IMF: 40% of African countries are in debt distress
The managing director of the International Monetary Fund (IMF), Kristalina Georgieva, says 40 per cent of African countries are in debt distress.
Describing Africa as a continent of opportunities and one with many troubles, Georgieva said the focus is to help countries have sound macro-economic policies, improve the investment climate and show it to the rest of the world.
“Africa is a continent of opportunities and what we are looking for is for this opportunity to be harnessed to the maximum. It is also a continent with many troubles so we have to be mindful of these risks especially security risks,” she said.
Commenting on the debt levels of countries, the newly appointed IMF MD said: “Are we worried about debt levels in Africa, yes because 40% of the countries have gone into debt distress levels.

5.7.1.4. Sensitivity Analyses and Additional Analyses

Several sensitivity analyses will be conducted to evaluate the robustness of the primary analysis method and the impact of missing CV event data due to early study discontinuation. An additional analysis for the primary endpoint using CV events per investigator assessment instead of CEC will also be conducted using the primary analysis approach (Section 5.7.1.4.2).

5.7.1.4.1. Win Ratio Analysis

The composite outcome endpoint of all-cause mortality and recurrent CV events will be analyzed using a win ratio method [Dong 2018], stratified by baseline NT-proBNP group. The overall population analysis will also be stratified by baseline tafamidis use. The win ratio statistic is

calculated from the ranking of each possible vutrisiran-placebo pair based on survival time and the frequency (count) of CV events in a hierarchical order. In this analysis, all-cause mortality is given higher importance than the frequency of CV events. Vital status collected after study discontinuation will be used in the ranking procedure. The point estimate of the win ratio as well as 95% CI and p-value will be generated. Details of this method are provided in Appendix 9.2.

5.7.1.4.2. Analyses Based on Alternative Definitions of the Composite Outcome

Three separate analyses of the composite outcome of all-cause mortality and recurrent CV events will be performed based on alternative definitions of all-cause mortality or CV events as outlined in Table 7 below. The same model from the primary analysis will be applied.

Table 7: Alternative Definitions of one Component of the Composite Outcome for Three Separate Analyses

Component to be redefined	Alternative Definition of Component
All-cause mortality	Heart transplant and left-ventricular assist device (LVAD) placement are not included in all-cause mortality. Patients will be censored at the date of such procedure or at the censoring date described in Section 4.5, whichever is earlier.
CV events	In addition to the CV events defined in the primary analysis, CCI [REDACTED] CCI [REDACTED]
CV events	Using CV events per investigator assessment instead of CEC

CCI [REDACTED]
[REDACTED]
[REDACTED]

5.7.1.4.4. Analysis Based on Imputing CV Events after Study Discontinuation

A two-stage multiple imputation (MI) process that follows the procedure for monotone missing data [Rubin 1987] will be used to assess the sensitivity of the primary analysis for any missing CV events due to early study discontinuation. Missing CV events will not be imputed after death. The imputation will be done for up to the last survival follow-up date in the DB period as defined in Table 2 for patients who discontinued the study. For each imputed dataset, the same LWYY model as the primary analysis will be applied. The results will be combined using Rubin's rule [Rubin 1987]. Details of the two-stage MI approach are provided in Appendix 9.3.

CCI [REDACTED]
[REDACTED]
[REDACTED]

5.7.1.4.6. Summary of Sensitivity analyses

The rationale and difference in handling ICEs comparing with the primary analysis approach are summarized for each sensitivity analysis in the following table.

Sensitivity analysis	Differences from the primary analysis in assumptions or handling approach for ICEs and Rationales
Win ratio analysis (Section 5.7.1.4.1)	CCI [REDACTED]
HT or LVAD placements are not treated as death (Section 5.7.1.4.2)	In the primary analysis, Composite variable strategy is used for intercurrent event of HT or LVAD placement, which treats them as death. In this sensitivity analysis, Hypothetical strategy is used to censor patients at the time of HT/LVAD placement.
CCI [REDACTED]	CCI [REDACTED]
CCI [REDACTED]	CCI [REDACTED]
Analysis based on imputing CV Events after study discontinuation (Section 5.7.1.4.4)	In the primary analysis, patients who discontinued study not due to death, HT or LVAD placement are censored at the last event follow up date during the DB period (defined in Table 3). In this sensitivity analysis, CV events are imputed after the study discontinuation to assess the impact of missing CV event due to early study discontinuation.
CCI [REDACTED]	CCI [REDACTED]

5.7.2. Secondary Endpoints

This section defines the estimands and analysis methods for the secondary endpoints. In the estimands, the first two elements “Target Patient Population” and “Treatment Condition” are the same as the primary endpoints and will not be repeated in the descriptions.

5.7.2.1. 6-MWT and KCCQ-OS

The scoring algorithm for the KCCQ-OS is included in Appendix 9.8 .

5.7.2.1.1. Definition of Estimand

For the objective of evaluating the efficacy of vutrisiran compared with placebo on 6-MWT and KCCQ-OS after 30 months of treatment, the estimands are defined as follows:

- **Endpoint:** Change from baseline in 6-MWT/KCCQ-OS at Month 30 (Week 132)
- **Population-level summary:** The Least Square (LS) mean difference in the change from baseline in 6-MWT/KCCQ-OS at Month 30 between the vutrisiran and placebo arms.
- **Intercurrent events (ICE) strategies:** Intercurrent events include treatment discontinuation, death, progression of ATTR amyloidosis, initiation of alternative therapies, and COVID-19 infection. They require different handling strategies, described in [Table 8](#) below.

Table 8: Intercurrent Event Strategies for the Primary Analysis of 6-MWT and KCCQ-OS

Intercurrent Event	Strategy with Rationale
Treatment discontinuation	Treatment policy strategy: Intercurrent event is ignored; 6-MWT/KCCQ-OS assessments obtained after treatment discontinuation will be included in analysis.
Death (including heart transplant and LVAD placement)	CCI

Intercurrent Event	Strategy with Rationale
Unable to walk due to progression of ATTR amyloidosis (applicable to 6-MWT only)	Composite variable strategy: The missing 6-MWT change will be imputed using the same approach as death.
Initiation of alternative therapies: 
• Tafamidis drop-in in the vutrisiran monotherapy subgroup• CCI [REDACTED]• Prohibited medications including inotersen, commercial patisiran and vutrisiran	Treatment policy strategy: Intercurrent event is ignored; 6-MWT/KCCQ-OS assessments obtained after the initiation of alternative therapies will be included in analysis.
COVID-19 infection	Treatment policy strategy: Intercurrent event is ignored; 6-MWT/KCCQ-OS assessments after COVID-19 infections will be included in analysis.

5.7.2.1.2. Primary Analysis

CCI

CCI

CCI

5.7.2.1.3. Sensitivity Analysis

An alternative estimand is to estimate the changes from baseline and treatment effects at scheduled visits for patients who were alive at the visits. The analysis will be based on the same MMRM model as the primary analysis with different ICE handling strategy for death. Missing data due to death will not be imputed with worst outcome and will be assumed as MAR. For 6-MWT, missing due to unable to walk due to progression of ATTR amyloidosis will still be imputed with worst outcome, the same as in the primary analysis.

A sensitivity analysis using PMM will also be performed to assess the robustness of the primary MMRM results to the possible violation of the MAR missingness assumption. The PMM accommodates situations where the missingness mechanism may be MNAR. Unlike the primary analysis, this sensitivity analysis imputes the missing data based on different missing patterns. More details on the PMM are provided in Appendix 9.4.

“In some cases, we are concerned about that but in other cases, we see that investment is going to pay off over time.
“Take the case of Kenya, we advise Kenya to be more cautious in building debt but we have seen good macroeconomic policy in Kenya.
“In cases where debt is dangerous like Zambia, we do say you need to get a handle on your debt.
“In Ethiopia, we say you need to renegotiate some of your debt because it is non-concessional for things that should be on a concessional basis.
“One has to remember that debt on its own is not bad. It is bad when it goes with the wrong things and when it goes with the speed that the economy cannot handle.”
Georgieva said countries that are experiencing higher growth rate have done so by borrowing for investments that can generate growth and eliminating red tape for local and foreign investors.
She said the IMF will hold a “concentrated” meeting with African leaders in December to discuss debt sustainability.